By Gustavo Arellano
By R. Scott Moxley
By Alfonso Delgado
By Courtney Hamilton
By Joel Beers
By Peter Maguire
By Charles Lam
By Charles Lam
"I've got three dogs I brought home that we picked up," says Cowboy.
"He's an animal lover," says Foo Dog.
"Someone's gotta love 'em," Cowboy fires back.
As they drive through the empty streets, the tow truck's passenger door rattles incessantly. It's a big, white Chevy truck with an immensely powerful engine. But because it weighs less than 10,000 pounds, the Chevy is actually considered a "tow car."
In the back are a couple of caster-mounted jacks used to move cars that are parallel-parked, tools, and trash bags filled with stuff taken from cars. It has no tailgate and a black single-ram hydraulic hitch. "Power up, gravity down," Cowboy explains. "It comes right off. People don't really recognize it when they see it."
This is their backup truck; they blew the transmission on their main truck weeks ago. That's not surprising, since they put 60,000 miles on that truck last year alone.
They drive with the windows rolled down because they get in and out so often. The heaters don't work, so it gets cold. To keep from freezing they wear sweaters and knit caps. To pass the time on the road, they joke with each other and sometimes point out license plate sequences that don't seem to match the year of the car.
With Foo Dog driving the pickup and Cowboy in his truck, they set out for their next target: a Hyundai, also allegedly parked in an Aliso Viejo apartment complex. Finding the complex isn't easy, but once there, they locate the car with no problem. But the license plate on the car is different from the one on the sheet, so Cowboy checks the Vehicle Identification Number. It's a match. Foo Dog parks the pickup near the entrance of the complex, and both men hook up the Hyundai. By now, the morning sky is overcast, with sunrise just an hour away.
"We're going to make contact on this one," says Cowboy when they finish. They hunt around for the apartment and knock on the door. No one responds to repeated knocks, so they return to the truck and call her.
"Nope, we can't take money in the field," Cowboy tells her. He also asks her for the key. It takes a few minutes before the woman comes out to empty the car. Cowboy helps her carry some of it.
"She had two baby seats in the back," says Cowboy. "That's why we knocked."
Cowboy and Foo Dog once had to repossess a car belonging to a guy named Alberto or something like that. When they finally found the car, a woman was driving it. This didn't seem to be a problem, as the woman was hot. She was also cooperative—so much so that they let her get her stuff out of the car before they hauled it away.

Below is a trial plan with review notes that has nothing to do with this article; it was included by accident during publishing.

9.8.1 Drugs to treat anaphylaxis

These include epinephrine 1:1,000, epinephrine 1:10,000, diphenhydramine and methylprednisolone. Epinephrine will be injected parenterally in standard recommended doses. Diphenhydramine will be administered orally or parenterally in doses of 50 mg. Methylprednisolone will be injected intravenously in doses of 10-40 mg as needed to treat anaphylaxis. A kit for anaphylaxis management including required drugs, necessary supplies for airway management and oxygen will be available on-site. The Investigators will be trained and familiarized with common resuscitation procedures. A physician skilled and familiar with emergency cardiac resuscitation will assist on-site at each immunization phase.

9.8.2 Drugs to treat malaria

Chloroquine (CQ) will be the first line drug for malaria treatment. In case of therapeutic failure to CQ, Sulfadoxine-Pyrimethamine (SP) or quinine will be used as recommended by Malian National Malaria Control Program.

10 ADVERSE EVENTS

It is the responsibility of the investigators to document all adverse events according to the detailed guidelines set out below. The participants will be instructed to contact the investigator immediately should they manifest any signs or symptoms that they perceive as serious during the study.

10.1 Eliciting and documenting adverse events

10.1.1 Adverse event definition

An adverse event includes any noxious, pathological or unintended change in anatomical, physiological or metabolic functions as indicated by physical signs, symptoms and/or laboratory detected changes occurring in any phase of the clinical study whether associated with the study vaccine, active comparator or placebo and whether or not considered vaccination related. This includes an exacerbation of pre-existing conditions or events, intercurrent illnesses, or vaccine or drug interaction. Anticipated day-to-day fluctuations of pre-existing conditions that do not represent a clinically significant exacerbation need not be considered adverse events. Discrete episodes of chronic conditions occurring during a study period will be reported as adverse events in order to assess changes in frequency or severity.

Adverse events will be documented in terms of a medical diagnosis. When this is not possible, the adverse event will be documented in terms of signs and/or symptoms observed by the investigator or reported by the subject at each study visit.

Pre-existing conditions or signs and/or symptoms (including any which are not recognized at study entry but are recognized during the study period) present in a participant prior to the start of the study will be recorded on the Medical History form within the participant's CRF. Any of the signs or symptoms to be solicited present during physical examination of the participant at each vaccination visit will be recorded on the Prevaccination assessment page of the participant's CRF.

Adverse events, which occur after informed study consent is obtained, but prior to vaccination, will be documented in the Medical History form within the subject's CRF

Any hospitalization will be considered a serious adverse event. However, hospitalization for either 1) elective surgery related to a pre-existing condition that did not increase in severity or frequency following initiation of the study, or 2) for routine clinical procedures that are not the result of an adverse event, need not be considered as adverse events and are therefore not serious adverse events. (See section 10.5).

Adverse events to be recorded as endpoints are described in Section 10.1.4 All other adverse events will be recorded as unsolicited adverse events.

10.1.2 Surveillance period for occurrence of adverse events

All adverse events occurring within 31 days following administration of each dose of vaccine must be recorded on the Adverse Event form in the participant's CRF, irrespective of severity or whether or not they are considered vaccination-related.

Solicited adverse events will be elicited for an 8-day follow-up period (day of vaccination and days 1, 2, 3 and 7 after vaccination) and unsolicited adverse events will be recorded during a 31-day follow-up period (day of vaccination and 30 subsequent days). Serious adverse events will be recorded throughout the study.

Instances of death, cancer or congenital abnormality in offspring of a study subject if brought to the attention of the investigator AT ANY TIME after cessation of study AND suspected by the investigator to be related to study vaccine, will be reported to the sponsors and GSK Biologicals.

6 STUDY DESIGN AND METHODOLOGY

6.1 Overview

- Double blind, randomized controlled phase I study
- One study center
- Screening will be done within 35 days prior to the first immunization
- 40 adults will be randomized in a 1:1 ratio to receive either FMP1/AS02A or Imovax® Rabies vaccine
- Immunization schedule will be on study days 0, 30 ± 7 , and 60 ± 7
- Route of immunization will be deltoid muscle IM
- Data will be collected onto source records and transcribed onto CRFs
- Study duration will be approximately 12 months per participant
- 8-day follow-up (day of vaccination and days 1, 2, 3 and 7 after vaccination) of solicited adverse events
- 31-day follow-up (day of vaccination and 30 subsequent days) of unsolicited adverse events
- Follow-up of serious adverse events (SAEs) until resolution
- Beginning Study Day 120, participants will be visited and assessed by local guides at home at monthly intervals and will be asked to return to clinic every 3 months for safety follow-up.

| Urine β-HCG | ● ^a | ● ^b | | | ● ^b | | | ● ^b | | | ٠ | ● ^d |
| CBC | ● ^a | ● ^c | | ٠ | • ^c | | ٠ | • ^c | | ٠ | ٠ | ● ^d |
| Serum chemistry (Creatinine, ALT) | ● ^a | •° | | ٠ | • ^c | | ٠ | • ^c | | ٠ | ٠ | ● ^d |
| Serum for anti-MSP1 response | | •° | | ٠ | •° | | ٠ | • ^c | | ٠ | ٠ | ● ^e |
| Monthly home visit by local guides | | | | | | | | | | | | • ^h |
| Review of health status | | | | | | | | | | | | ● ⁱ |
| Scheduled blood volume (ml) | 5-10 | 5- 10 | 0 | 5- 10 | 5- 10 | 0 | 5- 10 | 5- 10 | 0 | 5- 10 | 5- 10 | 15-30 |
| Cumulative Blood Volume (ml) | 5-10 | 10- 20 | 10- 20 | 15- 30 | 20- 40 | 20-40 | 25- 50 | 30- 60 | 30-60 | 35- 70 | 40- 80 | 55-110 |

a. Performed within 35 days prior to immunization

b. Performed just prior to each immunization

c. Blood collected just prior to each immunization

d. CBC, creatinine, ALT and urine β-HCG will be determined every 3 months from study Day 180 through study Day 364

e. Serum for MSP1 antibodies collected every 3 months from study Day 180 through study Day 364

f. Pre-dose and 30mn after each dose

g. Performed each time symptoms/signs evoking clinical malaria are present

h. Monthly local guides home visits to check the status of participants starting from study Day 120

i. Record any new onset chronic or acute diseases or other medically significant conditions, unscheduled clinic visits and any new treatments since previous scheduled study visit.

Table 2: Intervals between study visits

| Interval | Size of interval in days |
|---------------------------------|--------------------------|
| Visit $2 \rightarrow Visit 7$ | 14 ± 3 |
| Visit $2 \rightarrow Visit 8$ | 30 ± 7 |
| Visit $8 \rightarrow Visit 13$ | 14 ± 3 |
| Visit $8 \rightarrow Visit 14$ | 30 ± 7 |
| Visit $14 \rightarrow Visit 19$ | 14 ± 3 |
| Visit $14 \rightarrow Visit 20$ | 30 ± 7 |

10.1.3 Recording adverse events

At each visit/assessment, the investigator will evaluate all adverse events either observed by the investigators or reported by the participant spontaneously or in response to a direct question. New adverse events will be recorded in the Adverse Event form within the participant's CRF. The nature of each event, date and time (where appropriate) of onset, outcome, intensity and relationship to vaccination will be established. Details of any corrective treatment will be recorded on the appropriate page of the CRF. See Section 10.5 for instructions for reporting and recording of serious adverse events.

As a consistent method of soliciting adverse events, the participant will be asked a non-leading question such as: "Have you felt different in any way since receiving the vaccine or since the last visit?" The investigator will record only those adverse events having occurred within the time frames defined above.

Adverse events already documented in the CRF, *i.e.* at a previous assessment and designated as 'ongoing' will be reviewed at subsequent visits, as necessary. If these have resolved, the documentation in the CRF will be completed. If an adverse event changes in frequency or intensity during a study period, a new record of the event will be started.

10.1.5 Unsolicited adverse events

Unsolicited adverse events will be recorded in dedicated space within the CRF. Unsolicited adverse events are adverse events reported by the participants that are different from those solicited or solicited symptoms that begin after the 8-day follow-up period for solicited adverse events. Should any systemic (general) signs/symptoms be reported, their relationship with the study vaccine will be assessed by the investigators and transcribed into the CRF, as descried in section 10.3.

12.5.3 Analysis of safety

Oh, and they wanted to know where they might find Alberto or whatever his name was.
"Uh, I'm Alberto," she said in a suddenly male voice.
This unnerved the guys. Still, they were impressed.
"That girl had a smokin'-hot ass," says Cowboy, recalling the incident. "I still think about that ass."
Being around so many people burned by the inability to make monthly payments has given Cowboy and Foo Dog a real hatred of financing.
"I don't finance anything," says Cowboy while driving through the now-sunny streets of Laguna Hills. "I pay for everything up front or I don't buy it. If you miss three payments, then we show up. And this can happen to anyone. Anyone. We've repoed preachers' cars. We've taken cars belonging to cops. We've taken cars from out front of million-dollar homes. Orange County is a place where a lot of people live beyond their means.
"Most people think missing three payments means being three months behind in paying, but because you pay on the first of the month, you're only two months behind when you miss your third payment," he says. "These people think it's the worst thing that has happened to them. But for some, it's the best thing because it straightens them out. The best you can do is voluntarily surrender the car."
"Yeah, but less than 10 percent of the people do that," says Foo Dog disgustedly.
Their last target is not one of those 10 percent. It's a Ford minivan belonging to a guy living in Laguna Hills. A little after 6 a.m., we find the van parked in a driveway in front of a very nice house.
"This guy's an attorney," says Cowboy as he slowly drives by. "I just know he's going to be a prick."
Heading down a side street, Foo Dog parks the F-150 as Cowboy unhitches the Hyundai, which he plans to stash there until he can collect it later in the day. Cowboy then readies the tow hitch. As they roll back around the corner to the house, they notice the attorney standing in his driveway.
"Oh, shit!" they yell as Cowboy hurriedly backs the truck out of sight.
After waiting a few minutes, they roll forward again. This time, he's gone. It's daylight now, and a few neighbors are out doing their morning power walks.